The trouble with loyalty: how the cost-of-living crisis may create the next generation of digital nomads


By Zsuzsa Kecsmar, co-founder and chief strategy officer, Antavo Enterprise Loyalty Cloud.
The cost-of-living crisis poses an inescapable problem for retailers. Margins are being squeezed from every side as raw material costs spike and customers (and policy makers) demand more competitive pricing. Retailers have been trying to delicately balance their own increasing overheads while still rewarding customer loyalty and supporting customers through discounts, deals and loyalty rewards. But this still poses an inherent risk for retailers that needs to be addressed.
In a cost of-living crisis, customers are naturally more price conscious. Their buying habits change: they may opt for own-label rather than branded items; they may be less prone to impulse buys; they may even abandon established brand loyalties in their hunt for better value. This backdrop sets the scene for a rising challenge for retailers: how to retain and improve brand loyalty when customers are facing enormous pressure to alter their buying habits.

The current picture

Inflation figures in the UK show a small but steady fall. It may seem on the surface, as though numbers are back to going in the right direction. However, in real terms food and drinks prices are continuing to increase. The latest Consumer Price Index shows a phenomenal 18.2% rise in the twelve months to February 2023. Meanwhile, food and drink inflation reached 19.1% in March, with staple foods like white bread, sausages and cheddar cheese soaring.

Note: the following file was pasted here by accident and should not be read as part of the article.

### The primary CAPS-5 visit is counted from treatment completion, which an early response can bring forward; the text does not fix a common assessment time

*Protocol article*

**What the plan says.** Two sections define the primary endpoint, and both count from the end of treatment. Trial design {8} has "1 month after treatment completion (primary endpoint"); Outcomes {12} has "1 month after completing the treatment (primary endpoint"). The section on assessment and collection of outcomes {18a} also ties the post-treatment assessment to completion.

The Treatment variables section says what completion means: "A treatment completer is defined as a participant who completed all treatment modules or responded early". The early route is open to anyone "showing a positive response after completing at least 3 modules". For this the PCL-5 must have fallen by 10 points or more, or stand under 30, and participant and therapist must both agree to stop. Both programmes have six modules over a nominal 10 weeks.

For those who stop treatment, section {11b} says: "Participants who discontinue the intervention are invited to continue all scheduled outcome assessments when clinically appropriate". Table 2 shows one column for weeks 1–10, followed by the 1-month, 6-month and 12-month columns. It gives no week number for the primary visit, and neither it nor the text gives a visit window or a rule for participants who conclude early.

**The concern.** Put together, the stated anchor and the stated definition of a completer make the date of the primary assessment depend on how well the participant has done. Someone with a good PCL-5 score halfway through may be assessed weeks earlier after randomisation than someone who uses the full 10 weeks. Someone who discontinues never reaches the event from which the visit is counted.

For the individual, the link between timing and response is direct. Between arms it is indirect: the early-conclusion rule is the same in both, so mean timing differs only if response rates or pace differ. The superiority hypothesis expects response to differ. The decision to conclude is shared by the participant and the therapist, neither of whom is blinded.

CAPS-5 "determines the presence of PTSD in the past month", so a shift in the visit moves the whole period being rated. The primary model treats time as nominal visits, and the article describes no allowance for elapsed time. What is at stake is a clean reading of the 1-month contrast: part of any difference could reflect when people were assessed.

The cost-of-living crisis has been felt since late 2021. The Government has introduced schemes including the Cost-of Living-Payments and the Energy Bills Support Scheme to help, but households of all income levels continue to feel the squeeze because of ongoing rising prices that they simply can’t keep up with.

Can loyalty programmes plug the gap?

Customer loyalty is always important – hence the significant budgets and resources dedicated to loyalty schemes, and the intense data analysis applied to make these as personalised and beneficial as possible. Retailers of all industries understand loyalty - over 88% of respondents in Antavo’s 2023 Global Customer Report said that customer loyalty programmes will help them overcome the inflation crisis and potential recession. The keyword here being help, not resolve.
It’s important that brands recognise that loyalty programmes are far more than simply a way to say thank you. Their role in today’s retail world is varied and complex, supporting everything from customer acquisition to behaviour change schemes. Against a backdrop of a spending crisis, loyalty schemes can be a secret weapon in the retailer’s battle to remain front and centre of the customer’s mind. 
We have already observed some significant changes to a number of the UK’s best-known loyalty schemes as retailers adapt their strategies to support their customers and seek to retain their loyalty. For example, Sainsbury’s Nectar has recently rolled out discounts on hundreds of products to loyalty members, as well as keeping in place the points system that converts points into vouchers and rewards - making it more like its competitor Tesco’s Clubcard. Meanwhile, the Clubcard scheme has itself reduced the value of Clubcard points from three times to two times when cashing in in an effort to protect the retailer’s profitability. Despite Tesco’s three-month warning of the change and inclusion of an extended validity period for shoppers to use the points at a higher value, the consumer backlash was huge.